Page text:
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Broken Arm

Broken Arm Overview

A broken (fractured) arm means that one or more of the bones of the arm have cracked. This is a common injury occurring in both children and adults. In adults, fractures of the arm account for nearly half of all broken bones. In children, fractures of the forearm are second only to broken collarbones.

Basic anatomy: The arm consists of three major bones. The humerus runs from the shoulder to the elbow. This is called the upper arm, or, simply, the arm. At the elbow, the humerus connects with two bones: the radius and the ulna. These bones go from the elbow to the wrist and are regarded as the forearm.

Important terms related to a broken arm

  • Alignment: The relationship of how the broken portions of the bone come together. This is an indication of how badly a bone is broken.
  • Angulation: The angle formed by the broken pieces of bone. Another measure of the seriousness of the break.
  • Closed fracture: A broken bone without an open skin wound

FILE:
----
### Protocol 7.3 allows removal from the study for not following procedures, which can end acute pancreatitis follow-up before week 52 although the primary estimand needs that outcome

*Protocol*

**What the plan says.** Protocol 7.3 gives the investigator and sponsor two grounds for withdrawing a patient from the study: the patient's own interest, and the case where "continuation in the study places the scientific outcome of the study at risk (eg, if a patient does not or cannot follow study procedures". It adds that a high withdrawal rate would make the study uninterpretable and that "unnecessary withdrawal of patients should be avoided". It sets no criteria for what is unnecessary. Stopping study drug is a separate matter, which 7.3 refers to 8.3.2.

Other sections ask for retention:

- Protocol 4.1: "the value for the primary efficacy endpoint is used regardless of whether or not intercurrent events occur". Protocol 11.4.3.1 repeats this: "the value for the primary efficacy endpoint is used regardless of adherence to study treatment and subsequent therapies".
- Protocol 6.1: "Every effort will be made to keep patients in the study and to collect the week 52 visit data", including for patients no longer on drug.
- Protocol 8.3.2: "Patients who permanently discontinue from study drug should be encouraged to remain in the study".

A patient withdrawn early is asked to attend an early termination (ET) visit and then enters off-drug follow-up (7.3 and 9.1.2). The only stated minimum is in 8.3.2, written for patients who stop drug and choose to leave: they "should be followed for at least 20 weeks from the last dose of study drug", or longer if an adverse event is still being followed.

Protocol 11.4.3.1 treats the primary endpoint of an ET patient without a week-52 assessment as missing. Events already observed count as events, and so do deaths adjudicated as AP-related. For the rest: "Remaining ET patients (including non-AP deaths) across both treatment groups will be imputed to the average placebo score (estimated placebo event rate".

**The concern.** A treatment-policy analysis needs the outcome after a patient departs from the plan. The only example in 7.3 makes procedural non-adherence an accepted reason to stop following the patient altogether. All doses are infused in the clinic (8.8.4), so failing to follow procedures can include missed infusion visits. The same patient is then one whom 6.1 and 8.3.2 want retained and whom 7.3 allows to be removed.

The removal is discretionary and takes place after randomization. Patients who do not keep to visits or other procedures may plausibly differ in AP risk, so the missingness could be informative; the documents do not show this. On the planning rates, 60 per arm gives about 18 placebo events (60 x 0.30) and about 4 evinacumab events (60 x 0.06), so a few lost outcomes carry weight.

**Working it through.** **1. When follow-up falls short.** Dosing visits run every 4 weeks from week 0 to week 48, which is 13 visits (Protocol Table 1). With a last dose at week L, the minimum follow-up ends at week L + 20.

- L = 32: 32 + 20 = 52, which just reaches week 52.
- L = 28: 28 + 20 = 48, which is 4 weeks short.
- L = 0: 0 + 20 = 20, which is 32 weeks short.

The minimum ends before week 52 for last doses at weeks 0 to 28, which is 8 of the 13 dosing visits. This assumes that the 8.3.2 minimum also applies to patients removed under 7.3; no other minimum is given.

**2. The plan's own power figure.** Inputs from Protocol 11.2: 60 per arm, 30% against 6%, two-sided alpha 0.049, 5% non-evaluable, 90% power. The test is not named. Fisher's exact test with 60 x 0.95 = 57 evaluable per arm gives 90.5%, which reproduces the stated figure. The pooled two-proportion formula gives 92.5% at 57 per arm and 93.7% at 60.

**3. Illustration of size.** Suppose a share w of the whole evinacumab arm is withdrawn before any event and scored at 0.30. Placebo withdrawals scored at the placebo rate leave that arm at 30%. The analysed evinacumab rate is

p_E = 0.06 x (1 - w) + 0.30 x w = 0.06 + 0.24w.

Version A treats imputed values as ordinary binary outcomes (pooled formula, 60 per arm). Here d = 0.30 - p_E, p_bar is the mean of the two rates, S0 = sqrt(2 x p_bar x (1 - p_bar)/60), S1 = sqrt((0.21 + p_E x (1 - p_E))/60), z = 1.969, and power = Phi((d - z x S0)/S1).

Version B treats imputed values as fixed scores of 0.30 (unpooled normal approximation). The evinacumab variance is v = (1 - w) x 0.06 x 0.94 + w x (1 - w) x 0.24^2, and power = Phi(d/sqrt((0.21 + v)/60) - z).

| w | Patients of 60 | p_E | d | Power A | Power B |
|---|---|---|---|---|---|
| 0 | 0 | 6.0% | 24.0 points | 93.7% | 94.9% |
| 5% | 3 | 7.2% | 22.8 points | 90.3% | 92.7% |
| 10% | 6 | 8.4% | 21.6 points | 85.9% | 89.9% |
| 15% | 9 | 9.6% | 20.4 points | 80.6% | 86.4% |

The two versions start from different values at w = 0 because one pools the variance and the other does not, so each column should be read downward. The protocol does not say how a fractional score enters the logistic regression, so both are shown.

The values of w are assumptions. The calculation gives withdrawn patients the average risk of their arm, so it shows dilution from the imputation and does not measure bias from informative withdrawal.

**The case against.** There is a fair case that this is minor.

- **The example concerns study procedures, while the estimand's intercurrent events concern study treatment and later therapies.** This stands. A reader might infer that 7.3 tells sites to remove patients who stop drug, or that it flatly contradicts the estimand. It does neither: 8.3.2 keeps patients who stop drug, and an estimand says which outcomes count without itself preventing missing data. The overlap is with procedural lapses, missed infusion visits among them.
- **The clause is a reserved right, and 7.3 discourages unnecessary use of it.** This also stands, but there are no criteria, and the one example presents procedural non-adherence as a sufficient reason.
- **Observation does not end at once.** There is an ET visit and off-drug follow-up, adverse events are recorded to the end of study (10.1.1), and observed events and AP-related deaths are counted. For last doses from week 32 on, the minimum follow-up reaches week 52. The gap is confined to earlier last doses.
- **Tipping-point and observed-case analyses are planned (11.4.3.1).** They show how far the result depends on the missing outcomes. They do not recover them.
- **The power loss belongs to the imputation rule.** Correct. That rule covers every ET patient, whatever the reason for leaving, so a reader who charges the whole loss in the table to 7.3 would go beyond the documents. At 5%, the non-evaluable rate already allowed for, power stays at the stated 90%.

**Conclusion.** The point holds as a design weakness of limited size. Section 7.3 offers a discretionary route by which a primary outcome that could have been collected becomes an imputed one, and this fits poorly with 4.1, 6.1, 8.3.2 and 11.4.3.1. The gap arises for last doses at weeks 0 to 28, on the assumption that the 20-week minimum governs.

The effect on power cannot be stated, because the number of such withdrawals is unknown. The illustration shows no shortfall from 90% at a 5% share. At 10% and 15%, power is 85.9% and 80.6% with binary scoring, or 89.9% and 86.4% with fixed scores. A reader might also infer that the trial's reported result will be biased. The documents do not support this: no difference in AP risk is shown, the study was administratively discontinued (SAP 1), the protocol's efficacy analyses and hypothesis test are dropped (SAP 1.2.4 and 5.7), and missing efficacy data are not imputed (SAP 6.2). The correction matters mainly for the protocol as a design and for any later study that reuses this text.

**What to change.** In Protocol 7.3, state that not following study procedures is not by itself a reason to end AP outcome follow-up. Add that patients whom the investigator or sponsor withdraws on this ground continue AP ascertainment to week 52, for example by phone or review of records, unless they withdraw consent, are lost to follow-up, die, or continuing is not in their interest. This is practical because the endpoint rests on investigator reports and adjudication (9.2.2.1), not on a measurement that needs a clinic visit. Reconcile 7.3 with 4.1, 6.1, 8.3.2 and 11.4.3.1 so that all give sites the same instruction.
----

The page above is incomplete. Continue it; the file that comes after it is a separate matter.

• Comminuted fracture: A bone that is broken in multiple pieces
  • Dislocation: A bone that has come out of a joint
  • Displaced fracture: A broken bone with the parts of the bone not aligned
  • Fracture: A crack in the bone. This is another word for a broken bone.
  • Fracture-dislocation: A broken bone that has also come out of a joint
  • Greenstick fracture: An incomplete fracture seen in children where only one side of the bone is broken
  • Malunion: Healing of the bone in an unsatisfactory position
  • Nonunion: Failure of the pieces of bone to heal back together
  • Occult fracture: A broken bone that does not appear initially on the X-rays
  • Open fracture (compound fracture): A fracture that has a laceration in the skin overlying the break or a fracture that has a piece of bone sticking through the skin
  • Pathologic fracture: A broken bone that is due to a weakness of the bone itself from some other disease

Types of Bone Fractures

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Read What Your Physician is Reading on Medscape

Fracture, Humerus »

Humerus fractures are commonly seen in theacute care settingand make up 5% of all fractures.

Read More on Medscape Reference »


Medical Dictionary